Kim Il Sung returned to Korea aboard the Soviet warship Pukachev in September 1945. The Kremlin placed Kim in charge of the provisional government, until he came to power formally as premier of the newly-formed Democratic People's Republic of Korea (DPRK) in 1948. Kim's overriding goal from the outset was reunification with the south. There was no question that this objective could be achieved only by conquest. The two Korean nations were diametrically opposed in their political principles. Under the aegis of the United States, South Korea had adopted a capitalist regime.

In March 1949, Kim began to nag Joseph Stalin for permission to invade South Korea. "We believe that the situation makes it necessary and possible to liberate the whole country through military means," Kim pleaded. Stalin disagreed, believing that the North was incapable of prevailing against their adversary. In August and September the North Koreans nagged Stalin again. He still said no. In April 1950, Kim spent the entire month in Moscow lobbying for war. Finally, Stalin agreed. And on June 25, 1950 the Korean War began.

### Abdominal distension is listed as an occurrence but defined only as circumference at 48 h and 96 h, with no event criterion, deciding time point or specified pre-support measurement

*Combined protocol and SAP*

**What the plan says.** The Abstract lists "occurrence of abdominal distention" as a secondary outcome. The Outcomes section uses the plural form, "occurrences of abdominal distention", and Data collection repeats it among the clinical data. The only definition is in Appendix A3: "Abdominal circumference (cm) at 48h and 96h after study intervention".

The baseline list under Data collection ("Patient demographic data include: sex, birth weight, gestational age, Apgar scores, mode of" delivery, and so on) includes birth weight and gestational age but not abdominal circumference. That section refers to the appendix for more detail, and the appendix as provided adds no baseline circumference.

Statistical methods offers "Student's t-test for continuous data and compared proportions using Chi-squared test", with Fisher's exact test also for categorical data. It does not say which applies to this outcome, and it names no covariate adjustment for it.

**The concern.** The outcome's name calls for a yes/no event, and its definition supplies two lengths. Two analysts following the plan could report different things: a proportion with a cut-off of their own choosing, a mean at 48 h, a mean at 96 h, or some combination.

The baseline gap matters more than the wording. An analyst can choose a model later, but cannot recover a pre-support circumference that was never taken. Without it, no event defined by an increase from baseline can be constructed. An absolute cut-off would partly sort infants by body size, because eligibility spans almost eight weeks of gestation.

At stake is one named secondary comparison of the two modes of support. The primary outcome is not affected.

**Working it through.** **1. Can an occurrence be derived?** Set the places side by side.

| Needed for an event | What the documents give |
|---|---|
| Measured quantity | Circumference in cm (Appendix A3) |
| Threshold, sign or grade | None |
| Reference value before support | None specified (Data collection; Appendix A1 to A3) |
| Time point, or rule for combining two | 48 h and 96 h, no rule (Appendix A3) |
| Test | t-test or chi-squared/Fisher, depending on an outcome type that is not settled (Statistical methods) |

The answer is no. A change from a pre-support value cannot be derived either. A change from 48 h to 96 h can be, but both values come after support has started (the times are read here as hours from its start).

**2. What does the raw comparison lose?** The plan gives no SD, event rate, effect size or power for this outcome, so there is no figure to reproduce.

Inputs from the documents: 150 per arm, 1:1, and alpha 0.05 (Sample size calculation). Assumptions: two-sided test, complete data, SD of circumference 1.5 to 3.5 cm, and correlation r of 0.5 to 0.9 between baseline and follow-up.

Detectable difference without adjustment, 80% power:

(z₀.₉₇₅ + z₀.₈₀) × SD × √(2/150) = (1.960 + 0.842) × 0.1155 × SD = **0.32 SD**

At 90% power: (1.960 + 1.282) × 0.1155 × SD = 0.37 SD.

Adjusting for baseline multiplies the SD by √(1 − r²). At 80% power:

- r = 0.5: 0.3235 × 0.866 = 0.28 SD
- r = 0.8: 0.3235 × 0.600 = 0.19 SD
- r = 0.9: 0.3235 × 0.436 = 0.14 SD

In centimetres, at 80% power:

The war lasted three years, ending inconclusively in a draw in July 1953. The border at the 38th parallel was reinforced, with U.S. troops stationed on the South Korean side. Half a million North Korean and 100,000 Chinese soldiers were killed, along with 415,004 South Koreans and 54,246 Americans. In the final analysis, the war had accomplished nothing. (Except rebuilding Japan's economy, re-arming the United States, and providing the setting for the film "M*A*S*H" and its derived television series.)